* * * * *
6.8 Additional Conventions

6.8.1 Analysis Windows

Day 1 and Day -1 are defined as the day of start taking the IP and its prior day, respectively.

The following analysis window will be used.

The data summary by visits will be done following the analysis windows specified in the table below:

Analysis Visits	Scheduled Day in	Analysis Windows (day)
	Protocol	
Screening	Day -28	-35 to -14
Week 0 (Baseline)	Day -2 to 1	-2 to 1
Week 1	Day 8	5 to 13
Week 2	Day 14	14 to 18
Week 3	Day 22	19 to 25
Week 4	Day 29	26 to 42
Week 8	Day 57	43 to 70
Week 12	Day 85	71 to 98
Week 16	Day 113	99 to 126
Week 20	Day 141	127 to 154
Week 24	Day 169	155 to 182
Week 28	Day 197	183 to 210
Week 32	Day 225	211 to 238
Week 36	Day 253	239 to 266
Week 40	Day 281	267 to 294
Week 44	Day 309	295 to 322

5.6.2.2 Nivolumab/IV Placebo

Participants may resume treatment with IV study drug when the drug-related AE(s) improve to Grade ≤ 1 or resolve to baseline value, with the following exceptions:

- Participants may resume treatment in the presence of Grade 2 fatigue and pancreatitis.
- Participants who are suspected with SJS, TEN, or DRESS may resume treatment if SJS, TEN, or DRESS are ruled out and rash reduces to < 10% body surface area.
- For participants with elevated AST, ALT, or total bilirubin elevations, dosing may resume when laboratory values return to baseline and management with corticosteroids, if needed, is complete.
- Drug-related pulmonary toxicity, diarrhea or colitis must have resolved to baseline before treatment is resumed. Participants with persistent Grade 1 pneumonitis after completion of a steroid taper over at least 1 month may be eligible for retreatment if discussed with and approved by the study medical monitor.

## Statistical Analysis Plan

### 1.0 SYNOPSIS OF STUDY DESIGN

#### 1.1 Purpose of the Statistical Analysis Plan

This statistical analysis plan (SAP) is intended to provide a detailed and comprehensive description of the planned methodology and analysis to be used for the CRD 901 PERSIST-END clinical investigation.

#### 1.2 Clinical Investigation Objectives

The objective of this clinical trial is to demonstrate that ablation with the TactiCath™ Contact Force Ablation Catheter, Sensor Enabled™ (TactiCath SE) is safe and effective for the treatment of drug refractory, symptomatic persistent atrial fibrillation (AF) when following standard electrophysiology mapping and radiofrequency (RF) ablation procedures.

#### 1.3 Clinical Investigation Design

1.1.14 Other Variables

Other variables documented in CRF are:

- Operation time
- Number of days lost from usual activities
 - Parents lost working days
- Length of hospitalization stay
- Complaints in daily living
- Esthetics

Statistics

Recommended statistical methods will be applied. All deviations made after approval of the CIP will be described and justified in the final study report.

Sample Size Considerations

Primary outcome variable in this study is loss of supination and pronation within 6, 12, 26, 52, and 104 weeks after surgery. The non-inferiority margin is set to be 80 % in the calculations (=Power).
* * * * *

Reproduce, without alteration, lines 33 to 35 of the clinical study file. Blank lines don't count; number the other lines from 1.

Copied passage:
This statistical analysis plan (SAP) is intended to provide a detailed and comprehensive description of the planned methodology and analysis to be used for the CRD 901 PERSIST-END clinical investigation.

#### 1.2 Clinical Investigation Objectives

The objective of this clinical trial is to demonstrate that ablation with the TactiCath™ Contact Force Ablation Catheter, Sensor Enabled™ (TactiCath SE) is safe and effective for the treatment of drug refractory, symptomatic persistent atrial fibrillation (AF) when following standard electrophysiology mapping and radiofrequency (RF) ablation procedures.